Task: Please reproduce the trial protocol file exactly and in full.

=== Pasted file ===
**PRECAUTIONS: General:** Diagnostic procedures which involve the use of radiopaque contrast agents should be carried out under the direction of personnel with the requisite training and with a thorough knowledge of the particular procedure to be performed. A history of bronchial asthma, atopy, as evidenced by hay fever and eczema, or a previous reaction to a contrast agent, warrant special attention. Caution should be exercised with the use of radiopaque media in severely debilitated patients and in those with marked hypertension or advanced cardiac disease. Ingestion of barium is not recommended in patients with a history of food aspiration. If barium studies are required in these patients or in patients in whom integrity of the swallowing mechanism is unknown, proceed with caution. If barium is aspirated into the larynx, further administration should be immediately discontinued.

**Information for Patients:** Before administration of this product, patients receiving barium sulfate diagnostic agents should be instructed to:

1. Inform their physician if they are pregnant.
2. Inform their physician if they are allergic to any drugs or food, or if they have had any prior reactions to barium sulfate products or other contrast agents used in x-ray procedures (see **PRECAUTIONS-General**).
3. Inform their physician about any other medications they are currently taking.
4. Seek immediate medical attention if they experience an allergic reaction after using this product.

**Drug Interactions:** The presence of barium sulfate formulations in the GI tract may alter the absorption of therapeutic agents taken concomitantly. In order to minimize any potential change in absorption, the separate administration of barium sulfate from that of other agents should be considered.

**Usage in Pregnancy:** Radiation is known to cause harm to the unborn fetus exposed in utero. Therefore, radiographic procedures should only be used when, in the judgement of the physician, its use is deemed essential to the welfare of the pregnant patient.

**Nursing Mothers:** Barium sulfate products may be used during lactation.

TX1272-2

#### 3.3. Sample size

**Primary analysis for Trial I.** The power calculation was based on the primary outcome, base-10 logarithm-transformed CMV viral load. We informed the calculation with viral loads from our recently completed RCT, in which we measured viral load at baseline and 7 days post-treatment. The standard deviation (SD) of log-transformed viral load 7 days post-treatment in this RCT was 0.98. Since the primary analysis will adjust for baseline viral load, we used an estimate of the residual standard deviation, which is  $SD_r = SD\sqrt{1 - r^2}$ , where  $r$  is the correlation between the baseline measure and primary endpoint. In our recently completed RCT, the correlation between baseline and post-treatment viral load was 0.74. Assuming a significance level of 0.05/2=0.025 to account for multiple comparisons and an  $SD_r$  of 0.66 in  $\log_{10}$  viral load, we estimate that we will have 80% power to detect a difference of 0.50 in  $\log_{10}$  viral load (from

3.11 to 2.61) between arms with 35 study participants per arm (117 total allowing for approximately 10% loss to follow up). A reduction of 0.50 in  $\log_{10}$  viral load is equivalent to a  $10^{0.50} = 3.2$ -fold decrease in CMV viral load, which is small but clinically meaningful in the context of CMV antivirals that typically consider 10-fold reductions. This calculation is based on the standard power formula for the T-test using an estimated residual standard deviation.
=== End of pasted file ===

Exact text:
**PRECAUTIONS: General:** Diagnostic procedures which involve the use of radiopaque contrast agents should be carried out under the direction of personnel with the requisite training and with a thorough knowledge of the particular procedure to be performed. A history of bronchial asthma, atopy, as evidenced by hay fever and eczema, or a previous reaction to a contrast agent, warrant special attention. Caution should be exercised with the use of radiopaque media in severely debilitated patients and in those with marked hypertension or advanced cardiac disease. Ingestion of barium is not recommended in patients with a history of food aspiration. If barium studies are required in these patients or in patients in whom integrity of the swallowing mechanism is unknown, proceed with caution. If barium is aspirated into the larynx, further administration should be immediately discontinued.

**Information for Patients:** Before administration of this product, patients receiving barium sulfate diagnostic agents should be instructed to:

1. Inform their physician if they are pregnant.
2. Inform their physician if they are allergic to any drugs or food, or if they have had any prior reactions to barium sulfate products or other contrast agents used in x-ray procedures (see **PRECAUTIONS-General**).
3. Inform their physician about any other medications they are currently taking.
4. Seek immediate medical attention if they experience an allergic reaction after using this product.

**Drug Interactions:** The presence of barium sulfate formulations in the GI tract may alter the absorption of therapeutic agents taken concomitantly. In order to minimize any potential change in absorption, the separate administration of barium sulfate from that of other agents should be considered.

**Usage in Pregnancy:** Radiation is known to cause harm to the unborn fetus exposed in utero. Therefore, radiographic procedures should only be used when, in the judgement of the physician, its use is deemed essential to the welfare of the pregnant patient.

**Nursing Mothers:** Barium sulfate products may be used during lactation.

TX1272-2

#### 3.3. Sample size

**Primary analysis for Trial I.** The power calculation was based on the primary outcome, base-10 logarithm-transformed CMV viral load. We informed the calculation with viral loads from our recently completed RCT, in which we measured viral load at baseline and 7 days post-treatment. The standard deviation (SD) of log-transformed viral load 7 days post-treatment in this RCT was 0.98. Since the primary analysis will adjust for baseline viral load, we used an estimate of the residual standard deviation, which is  $SD_r = SD\sqrt{1 - r^2}$ , where  $r$  is the correlation between the baseline measure and primary endpoint. In our recently completed RCT, the correlation between baseline and post-treatment viral load was 0.74. Assuming a significance level of 0.05/2=0.025 to account for multiple comparisons and an  $SD_r$  of 0.66 in  $\log_{10}$  viral load, we estimate that we will have 80% power to detect a difference of 0.50 in  $\log_{10}$  viral load (from

3.11 to 2.61) between arms with 35 study participants per arm (117 total allowing for approximately 10% loss to follow up). A reduction of 0.50 in  $\log_{10}$  viral load is equivalent to a  $10^{0.50} = 3.2$ -fold decrease in CMV viral load, which is small but clinically meaningful in the context of CMV antivirals that typically consider 10-fold reductions. This calculation is based on the standard power formula for the T-test using an estimated residual standard deviation.